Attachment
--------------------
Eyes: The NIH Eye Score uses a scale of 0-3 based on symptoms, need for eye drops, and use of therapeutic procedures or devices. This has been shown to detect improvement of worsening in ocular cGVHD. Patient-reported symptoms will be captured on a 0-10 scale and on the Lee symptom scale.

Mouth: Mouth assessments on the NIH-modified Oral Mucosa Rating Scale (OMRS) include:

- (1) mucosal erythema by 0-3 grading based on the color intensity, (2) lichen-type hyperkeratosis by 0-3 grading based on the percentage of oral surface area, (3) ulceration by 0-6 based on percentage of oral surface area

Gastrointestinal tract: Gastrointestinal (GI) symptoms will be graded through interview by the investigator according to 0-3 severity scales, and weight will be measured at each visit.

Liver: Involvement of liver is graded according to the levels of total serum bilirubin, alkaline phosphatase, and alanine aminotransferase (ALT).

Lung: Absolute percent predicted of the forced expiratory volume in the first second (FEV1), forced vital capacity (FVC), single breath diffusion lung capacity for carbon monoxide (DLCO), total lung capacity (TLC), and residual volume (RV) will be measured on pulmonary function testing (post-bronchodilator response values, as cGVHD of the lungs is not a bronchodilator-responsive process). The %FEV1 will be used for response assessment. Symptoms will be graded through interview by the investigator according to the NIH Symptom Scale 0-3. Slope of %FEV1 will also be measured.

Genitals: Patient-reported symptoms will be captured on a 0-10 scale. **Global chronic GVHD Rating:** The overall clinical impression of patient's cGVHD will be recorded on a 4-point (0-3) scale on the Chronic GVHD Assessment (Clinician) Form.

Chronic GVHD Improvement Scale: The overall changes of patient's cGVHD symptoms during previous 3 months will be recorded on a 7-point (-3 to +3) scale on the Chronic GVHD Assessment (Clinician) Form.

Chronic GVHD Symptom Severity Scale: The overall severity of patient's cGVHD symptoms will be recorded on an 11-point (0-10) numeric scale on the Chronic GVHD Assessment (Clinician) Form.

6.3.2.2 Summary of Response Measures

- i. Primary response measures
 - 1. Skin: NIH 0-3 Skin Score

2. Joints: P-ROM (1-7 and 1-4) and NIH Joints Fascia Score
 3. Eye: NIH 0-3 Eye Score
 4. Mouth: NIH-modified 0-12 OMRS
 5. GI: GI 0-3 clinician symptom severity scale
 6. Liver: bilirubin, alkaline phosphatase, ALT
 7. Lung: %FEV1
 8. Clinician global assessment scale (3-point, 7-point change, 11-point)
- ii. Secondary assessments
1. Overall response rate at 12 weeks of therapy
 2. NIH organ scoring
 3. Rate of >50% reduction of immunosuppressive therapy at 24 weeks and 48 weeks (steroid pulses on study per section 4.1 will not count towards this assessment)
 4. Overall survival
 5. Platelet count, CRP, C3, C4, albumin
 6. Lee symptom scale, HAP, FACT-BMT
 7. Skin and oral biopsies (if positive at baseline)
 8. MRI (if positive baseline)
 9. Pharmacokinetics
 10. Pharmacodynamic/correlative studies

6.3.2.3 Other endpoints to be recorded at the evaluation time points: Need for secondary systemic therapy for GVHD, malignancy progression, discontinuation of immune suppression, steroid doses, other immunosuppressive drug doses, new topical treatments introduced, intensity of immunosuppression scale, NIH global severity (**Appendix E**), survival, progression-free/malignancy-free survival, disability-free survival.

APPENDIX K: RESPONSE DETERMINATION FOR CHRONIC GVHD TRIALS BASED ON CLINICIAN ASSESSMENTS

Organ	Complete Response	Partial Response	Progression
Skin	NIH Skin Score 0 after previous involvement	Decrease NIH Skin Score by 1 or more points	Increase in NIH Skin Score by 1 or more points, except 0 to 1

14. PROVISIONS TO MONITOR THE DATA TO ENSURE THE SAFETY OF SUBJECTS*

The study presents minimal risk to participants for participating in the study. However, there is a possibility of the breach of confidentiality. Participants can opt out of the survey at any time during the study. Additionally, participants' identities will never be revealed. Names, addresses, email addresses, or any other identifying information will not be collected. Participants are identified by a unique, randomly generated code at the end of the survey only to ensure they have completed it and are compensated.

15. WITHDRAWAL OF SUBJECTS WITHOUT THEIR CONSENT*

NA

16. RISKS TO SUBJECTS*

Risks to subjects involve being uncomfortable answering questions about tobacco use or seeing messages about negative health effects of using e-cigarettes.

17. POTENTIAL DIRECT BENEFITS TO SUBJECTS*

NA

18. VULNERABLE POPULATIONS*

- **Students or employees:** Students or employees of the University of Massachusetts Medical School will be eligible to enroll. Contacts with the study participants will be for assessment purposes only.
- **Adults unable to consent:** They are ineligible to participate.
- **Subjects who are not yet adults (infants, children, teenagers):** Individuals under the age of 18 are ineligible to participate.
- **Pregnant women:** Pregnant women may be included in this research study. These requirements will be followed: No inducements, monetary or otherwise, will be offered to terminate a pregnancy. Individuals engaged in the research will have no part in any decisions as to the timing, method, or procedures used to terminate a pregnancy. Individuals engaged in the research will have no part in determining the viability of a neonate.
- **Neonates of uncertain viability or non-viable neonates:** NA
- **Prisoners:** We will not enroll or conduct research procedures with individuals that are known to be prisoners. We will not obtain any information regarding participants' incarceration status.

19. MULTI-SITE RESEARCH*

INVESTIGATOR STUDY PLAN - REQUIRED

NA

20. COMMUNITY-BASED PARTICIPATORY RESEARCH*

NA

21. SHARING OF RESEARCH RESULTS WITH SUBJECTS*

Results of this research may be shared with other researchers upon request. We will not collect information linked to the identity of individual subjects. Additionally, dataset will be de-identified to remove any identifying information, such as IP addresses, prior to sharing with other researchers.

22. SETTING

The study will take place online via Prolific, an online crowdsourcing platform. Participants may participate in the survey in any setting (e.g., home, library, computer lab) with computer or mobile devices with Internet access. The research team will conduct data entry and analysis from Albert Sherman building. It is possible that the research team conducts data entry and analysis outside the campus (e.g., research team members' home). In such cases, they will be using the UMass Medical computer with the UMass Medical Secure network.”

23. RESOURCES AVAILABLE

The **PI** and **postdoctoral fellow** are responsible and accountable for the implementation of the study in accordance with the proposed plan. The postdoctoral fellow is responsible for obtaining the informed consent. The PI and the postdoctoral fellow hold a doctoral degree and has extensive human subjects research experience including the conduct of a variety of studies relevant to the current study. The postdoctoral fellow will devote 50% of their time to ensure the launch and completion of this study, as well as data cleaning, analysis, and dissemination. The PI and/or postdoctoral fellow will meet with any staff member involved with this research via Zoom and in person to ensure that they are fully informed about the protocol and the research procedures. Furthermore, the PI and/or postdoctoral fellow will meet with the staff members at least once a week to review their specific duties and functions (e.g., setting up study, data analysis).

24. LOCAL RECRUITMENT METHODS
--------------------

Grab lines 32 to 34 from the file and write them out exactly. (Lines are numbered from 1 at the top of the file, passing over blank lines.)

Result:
APPENDIX K: RESPONSE DETERMINATION FOR CHRONIC GVHD TRIALS BASED ON CLINICIAN ASSESSMENTS

Organ	Complete Response	Partial Response	Progression
Skin	NIH Skin Score 0 after previous involvement	Decrease NIH Skin Score by 1 or more points	Increase in NIH Skin Score by 1 or more points, except 0 to 1